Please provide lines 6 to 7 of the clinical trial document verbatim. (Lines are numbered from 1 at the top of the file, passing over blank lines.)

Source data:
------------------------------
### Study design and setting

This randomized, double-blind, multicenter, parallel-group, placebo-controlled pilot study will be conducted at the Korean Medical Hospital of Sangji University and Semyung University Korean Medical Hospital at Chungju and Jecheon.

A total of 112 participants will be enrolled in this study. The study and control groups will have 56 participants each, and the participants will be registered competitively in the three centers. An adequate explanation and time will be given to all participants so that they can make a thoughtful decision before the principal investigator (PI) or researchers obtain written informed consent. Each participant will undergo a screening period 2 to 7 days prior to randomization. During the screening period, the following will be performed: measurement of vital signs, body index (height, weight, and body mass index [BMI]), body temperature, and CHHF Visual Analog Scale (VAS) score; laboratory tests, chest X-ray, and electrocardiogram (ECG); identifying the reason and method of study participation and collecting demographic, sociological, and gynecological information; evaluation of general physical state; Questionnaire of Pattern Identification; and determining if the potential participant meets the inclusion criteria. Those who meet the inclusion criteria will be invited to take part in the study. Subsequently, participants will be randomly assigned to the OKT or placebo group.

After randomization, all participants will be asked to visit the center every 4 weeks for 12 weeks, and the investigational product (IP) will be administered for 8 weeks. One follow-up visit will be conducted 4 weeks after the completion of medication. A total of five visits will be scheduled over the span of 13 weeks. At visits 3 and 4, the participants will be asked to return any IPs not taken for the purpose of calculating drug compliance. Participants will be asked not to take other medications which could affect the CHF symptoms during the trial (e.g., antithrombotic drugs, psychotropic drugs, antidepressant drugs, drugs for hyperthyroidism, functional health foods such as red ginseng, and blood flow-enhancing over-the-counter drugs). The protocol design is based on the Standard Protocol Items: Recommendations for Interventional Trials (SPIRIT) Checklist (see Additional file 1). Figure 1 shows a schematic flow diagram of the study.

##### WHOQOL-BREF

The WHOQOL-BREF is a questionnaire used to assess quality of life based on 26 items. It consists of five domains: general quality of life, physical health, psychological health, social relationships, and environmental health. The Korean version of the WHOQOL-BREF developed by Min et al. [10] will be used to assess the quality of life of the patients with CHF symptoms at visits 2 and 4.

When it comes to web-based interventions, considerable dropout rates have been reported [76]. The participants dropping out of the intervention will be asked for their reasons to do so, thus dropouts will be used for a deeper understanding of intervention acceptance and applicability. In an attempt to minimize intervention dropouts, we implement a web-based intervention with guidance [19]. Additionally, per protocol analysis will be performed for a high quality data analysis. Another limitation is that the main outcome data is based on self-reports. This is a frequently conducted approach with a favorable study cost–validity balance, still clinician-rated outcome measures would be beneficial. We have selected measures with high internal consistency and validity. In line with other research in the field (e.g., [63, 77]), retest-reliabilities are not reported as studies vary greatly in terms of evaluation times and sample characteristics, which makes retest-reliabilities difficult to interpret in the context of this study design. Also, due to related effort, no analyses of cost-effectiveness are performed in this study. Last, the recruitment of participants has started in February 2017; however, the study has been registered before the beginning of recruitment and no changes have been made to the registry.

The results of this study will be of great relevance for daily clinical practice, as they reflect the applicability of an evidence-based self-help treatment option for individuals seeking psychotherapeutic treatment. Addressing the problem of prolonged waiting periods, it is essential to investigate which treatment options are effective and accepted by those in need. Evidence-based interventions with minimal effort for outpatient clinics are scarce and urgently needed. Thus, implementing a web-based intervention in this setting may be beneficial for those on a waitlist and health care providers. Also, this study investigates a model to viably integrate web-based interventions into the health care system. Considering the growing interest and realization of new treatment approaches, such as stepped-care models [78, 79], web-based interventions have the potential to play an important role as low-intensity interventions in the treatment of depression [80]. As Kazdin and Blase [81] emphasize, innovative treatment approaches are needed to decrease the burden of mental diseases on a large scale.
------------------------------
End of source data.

The WHOQOL-BREF is a questionnaire used to assess quality of life based on 26 items. It consists of five domains: general quality of life, physical health, psychological health, social relationships, and environmental health. The Korean version of the WHOQOL-BREF developed by Min et al. [10] will be used to assess the quality of life of the patients with CHF symptoms at visits 2 and 4.

When it comes to web-based interventions, considerable dropout rates have been reported [76]. The participants dropping out of the intervention will be asked for their reasons to do so, thus dropouts will be used for a deeper understanding of intervention acceptance and applicability. In an attempt to minimize intervention dropouts, we implement a web-based intervention with guidance [19]. Additionally, per protocol analysis will be performed for a high quality data analysis. Another limitation is that the main outcome data is based on self-reports. This is a frequently conducted approach with a favorable study cost–validity balance, still clinician-rated outcome measures would be beneficial. We have selected measures with high internal consistency and validity. In line with other research in the field (e.g., [63, 77]), retest-reliabilities are not reported as studies vary greatly in terms of evaluation times and sample characteristics, which makes retest-reliabilities difficult to interpret in the context of this study design. Also, due to related effort, no analyses of cost-effectiveness are performed in this study. Last, the recruitment of participants has started in February 2017; however, the study has been registered before the beginning of recruitment and no changes have been made to the registry.